Human actors lack complete knowledge to assess their decision alternatives due to their cognitive limitations, time and information constraints [ 40 , 41 ]. However, formal courts tend to nullify the rulings of informal arbitration [ 41 ].

This may imply perpetuation of conflict, eventually leading to poor irrigation water management. This result can imply a lack of enforcement of the Water Act, despite the Act being regarded as technically sound, with a solid base for sustainable and efficient utilisation of water resources. Vital sections of the Act have not been fully enforced; hence, its founding principles are not supported.

For example, the Water Fund has collected insufficient revenue to support statutory functions. In the theory of economics of institutions and economic growth, [ 42 ] argued that institutions need continual adaptation in the face of changing environment of technology to promote economic growth, particularly in Zimbabwe where there has been an emergence of new irrigation farmers as a result of the land reform programmes.

This can be explained by the fact that water reforms in Zimbabwe introduced radical changes regarding the participation and representation of users in the management of water. The Water Act provided a legal basis for the participation of previously excluded water users, namely communal, resettlement and small-scale commercial farmers. This inclusiveness has encouraged local level participation in water management at sub-catchment council levels.

Generally, the purpose of paying for water use is to ensure sustainability of services, water conservation, and mitigation of damages [ 44 ]. Even the creation of the Water Fund embedded in the Water Act with the objectives of collecting levies, fees, government contributions and other support towards water service provision did not help as financial inflows have been minimal [ 45 ].

Similarly, new users are reluctant to pay for water use as water rights had not been paid previously. There is not a culture of paying for commercial use of water by water users [ 43 ]. Moreover, many farmers stopped paying for irrigation water after their farms were invaded during the FTLRP [ 44 ]. In response, many governments have moved away from imposing the full costs upon water users of irrigation for political reasons because farmers resist charges [ 45 ].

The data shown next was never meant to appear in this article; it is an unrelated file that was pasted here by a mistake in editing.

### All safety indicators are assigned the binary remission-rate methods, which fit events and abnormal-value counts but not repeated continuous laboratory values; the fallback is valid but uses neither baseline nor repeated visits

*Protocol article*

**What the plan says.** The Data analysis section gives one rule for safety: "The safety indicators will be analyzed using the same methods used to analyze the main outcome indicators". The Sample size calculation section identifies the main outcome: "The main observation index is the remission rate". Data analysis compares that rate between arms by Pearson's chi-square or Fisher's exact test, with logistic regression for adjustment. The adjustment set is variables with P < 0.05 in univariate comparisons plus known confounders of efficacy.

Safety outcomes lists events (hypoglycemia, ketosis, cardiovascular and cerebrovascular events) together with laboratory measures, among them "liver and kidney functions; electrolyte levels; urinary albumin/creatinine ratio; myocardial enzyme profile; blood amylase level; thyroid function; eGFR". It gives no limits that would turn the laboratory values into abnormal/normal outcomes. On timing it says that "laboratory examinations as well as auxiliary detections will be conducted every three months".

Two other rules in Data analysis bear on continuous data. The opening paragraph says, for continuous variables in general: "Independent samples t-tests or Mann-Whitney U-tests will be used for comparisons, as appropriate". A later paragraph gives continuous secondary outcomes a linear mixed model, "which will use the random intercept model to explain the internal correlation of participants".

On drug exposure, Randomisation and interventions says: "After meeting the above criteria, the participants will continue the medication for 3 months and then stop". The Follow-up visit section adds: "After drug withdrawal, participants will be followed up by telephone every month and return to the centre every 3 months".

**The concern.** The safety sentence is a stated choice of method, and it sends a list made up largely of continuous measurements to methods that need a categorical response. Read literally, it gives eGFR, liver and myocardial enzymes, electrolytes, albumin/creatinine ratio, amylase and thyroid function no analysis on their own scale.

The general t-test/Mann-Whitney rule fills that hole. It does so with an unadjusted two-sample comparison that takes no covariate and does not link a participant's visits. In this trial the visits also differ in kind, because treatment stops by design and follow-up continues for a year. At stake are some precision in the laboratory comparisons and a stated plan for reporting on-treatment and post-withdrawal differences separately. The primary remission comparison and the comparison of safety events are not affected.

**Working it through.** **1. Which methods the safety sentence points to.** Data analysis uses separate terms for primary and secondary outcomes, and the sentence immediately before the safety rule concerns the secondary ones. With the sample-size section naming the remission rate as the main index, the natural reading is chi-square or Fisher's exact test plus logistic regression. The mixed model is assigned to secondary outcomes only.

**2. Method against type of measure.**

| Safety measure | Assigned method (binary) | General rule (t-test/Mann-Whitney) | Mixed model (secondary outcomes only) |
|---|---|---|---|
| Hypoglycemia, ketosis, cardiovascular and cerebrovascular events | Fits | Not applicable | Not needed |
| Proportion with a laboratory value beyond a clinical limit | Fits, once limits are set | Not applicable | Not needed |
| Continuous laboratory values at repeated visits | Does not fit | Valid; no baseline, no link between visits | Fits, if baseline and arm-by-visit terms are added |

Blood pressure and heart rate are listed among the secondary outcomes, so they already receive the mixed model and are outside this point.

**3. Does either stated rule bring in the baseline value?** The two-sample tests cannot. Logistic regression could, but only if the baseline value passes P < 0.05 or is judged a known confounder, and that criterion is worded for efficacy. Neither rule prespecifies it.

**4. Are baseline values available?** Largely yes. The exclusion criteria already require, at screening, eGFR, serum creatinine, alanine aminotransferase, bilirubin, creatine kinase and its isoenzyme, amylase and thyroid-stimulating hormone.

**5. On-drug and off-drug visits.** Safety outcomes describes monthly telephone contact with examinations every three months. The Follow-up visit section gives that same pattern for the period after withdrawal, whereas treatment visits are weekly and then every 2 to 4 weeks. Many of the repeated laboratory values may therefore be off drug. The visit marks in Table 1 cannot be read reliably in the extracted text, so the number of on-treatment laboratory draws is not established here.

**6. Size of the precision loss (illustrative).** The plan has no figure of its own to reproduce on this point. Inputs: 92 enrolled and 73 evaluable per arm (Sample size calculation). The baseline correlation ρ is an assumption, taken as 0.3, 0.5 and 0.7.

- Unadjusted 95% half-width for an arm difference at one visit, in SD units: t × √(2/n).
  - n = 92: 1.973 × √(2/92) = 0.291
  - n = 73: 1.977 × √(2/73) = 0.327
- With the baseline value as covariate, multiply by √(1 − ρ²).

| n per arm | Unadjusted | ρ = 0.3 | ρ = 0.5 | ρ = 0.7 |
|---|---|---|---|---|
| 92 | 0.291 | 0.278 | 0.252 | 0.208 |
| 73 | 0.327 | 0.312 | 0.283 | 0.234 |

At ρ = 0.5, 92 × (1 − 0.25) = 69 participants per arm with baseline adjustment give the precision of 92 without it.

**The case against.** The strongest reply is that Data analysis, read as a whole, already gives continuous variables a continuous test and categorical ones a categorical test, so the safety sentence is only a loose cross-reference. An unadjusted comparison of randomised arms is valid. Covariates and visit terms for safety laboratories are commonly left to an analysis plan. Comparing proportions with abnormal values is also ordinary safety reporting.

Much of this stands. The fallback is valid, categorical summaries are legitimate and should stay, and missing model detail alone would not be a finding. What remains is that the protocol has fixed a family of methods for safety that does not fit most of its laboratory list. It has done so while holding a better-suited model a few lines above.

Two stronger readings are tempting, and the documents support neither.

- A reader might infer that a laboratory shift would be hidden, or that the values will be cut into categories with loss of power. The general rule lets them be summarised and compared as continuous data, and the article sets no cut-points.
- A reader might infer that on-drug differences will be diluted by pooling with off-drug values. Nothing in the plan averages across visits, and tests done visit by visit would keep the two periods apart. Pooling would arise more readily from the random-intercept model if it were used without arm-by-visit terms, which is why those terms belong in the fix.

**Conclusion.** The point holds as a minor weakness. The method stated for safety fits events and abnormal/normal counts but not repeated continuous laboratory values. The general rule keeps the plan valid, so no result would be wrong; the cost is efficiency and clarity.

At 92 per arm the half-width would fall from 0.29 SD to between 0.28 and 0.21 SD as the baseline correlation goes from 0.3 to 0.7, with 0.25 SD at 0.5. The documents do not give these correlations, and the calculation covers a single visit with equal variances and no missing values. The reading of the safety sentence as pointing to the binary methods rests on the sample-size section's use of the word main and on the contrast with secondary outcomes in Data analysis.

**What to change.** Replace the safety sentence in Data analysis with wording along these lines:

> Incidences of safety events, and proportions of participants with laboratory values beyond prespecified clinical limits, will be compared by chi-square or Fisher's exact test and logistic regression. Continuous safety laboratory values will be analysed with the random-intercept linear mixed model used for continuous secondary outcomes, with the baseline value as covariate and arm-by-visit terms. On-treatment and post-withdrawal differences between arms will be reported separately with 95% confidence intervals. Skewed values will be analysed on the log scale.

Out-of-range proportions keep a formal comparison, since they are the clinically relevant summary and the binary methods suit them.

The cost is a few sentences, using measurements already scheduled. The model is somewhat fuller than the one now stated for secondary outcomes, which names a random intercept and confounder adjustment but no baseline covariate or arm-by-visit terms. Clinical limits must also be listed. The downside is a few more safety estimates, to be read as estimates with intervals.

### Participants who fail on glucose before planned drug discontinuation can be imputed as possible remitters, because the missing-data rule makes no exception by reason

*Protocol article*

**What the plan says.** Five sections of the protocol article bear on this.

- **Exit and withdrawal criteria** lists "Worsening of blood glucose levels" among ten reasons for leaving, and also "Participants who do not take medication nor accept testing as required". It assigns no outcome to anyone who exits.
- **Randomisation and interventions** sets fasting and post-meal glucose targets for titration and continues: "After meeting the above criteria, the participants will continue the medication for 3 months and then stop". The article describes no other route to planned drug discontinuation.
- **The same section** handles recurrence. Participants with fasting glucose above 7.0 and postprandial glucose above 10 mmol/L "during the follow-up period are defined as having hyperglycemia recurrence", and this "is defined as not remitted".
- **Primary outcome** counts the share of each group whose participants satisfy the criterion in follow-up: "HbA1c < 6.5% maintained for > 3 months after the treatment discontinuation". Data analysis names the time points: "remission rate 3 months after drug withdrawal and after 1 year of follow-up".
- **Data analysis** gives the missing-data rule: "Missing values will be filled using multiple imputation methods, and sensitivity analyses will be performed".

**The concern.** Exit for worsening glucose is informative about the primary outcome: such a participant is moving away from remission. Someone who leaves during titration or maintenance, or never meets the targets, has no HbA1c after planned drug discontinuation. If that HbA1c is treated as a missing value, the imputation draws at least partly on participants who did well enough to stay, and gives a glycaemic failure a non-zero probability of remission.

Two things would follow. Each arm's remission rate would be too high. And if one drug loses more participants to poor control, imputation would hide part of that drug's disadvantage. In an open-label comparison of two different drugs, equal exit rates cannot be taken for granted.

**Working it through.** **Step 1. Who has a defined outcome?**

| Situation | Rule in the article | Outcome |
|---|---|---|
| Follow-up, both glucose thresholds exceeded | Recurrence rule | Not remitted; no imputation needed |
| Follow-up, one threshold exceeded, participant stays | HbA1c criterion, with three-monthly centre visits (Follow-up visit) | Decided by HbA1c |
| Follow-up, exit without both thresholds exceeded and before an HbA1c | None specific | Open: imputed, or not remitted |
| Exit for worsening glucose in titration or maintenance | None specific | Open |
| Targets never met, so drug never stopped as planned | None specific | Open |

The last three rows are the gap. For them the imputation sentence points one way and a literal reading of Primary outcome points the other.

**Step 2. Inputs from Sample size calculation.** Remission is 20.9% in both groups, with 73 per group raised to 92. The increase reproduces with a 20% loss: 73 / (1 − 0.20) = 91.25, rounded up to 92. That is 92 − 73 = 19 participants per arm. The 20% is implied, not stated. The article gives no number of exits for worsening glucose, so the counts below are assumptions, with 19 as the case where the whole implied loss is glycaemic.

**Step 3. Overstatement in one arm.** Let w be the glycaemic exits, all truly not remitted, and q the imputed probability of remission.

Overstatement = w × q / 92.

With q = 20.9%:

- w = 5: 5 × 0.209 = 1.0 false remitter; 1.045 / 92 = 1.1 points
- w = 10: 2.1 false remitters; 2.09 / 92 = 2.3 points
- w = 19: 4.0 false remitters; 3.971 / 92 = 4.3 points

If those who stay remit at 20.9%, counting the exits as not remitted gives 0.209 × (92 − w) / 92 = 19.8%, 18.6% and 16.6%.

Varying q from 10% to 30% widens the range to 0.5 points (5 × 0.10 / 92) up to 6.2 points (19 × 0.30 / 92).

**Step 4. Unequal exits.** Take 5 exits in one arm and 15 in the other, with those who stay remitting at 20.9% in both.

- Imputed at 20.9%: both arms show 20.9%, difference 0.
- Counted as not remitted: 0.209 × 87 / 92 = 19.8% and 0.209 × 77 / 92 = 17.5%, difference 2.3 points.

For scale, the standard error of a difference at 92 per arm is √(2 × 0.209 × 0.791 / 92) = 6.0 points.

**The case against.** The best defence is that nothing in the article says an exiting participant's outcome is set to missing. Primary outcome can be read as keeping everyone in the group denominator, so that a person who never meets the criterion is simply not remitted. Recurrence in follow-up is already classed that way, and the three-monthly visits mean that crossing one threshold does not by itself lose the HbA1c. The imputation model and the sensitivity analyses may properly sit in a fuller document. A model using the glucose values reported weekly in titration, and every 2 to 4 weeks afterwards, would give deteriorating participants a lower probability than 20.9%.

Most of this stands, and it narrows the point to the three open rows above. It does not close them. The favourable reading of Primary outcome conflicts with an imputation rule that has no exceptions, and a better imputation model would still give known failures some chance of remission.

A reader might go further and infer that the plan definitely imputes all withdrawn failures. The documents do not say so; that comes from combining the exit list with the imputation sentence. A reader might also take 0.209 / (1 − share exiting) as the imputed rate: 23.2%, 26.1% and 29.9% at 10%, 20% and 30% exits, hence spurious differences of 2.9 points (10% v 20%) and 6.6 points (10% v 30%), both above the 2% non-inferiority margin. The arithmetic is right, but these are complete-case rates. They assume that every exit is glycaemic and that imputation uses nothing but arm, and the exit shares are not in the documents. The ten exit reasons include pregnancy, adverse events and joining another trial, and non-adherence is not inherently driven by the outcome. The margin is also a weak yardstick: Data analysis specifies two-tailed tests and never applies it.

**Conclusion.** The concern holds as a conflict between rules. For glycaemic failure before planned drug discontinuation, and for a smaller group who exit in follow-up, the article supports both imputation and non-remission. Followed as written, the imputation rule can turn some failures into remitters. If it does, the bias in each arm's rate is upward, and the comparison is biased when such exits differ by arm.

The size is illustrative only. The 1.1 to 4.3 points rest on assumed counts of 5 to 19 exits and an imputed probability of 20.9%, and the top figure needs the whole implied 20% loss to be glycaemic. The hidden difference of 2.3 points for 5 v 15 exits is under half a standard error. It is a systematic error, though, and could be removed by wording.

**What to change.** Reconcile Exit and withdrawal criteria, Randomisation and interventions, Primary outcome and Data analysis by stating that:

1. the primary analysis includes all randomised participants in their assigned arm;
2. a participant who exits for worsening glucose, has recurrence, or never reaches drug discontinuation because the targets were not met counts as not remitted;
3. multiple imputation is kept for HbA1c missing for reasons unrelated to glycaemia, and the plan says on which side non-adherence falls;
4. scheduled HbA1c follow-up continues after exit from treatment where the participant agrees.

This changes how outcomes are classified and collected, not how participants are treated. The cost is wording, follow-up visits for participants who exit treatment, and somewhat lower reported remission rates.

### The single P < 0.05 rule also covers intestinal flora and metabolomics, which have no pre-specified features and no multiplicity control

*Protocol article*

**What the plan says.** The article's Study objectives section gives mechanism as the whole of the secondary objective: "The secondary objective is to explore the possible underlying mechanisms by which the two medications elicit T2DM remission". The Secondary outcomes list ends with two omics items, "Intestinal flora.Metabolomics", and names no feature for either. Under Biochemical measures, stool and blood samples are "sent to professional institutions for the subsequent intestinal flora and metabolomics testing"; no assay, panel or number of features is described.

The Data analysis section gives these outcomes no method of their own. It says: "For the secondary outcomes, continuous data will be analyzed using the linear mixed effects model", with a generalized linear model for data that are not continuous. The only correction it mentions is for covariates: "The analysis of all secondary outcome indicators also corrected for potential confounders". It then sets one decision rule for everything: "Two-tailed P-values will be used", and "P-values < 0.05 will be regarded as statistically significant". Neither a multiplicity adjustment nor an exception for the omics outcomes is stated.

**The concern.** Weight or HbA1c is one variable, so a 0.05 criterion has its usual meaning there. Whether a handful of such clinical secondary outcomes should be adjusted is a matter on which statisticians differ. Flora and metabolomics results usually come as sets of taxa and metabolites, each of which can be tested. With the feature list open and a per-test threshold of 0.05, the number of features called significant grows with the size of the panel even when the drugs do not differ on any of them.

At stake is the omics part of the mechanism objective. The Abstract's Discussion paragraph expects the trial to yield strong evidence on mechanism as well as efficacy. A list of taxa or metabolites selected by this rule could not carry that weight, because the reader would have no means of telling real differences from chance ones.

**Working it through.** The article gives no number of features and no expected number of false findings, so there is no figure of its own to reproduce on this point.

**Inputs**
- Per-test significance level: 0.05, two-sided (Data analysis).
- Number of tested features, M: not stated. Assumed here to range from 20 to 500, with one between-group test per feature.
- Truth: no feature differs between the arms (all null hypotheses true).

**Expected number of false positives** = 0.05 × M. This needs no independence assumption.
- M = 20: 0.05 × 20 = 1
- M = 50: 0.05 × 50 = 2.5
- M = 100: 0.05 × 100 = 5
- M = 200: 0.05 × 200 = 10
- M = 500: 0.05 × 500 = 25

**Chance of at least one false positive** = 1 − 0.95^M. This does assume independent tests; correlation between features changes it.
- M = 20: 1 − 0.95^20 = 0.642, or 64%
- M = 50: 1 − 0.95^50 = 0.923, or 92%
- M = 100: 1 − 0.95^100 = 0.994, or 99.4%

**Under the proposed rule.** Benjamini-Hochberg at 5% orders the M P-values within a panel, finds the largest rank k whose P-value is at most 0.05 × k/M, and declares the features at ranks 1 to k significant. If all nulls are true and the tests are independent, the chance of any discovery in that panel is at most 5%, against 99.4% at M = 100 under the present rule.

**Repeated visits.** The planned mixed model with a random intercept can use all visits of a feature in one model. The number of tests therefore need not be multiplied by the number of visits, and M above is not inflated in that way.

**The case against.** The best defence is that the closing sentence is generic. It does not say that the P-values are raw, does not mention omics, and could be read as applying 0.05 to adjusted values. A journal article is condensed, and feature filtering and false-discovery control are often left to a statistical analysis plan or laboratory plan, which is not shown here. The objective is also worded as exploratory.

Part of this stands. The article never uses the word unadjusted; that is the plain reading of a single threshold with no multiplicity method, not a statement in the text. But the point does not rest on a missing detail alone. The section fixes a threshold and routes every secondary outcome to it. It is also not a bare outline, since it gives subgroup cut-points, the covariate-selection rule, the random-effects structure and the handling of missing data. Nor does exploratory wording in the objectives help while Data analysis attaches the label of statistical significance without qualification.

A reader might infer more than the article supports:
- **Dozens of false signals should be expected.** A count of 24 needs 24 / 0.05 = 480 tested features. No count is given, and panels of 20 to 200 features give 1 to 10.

This could emanate from political interference in pricing of water in Zimbabwe where politicians, in a bid to retain popularity, aim to keep the price of water as low as possible [ 43 ]. Even if users pay for irrigation water, a challenge lies on ensuring that at least part of the water revenue is re-invested in water management so as to improve and make the irrigation water policy an effective tool in irrigation water management [ 43 ].

Nature and Role of Water Institutions — Implications to Irrigation Water Management in Zimbabwe

Once production of your article has started, you can track the status of your article via Track Your Accepted Article. Help expand a public dataset of research that support the SDGs. The journal publishes papers of international significance relating to the science , economics , and policy of agricultural water management. In all cases, manuscripts must address implications and provide insight regarding agricultural water management. Additional topics of interest include interactions between agricultural water management and the environment flooding, soil erosion, nutrient loss and depletion, non-point source pollution, water quality, desertification, and the potential implications of global climate change for agricultural water management , and the institutional and regulatory aspects of agricultural water management water pricing, allocation and competition.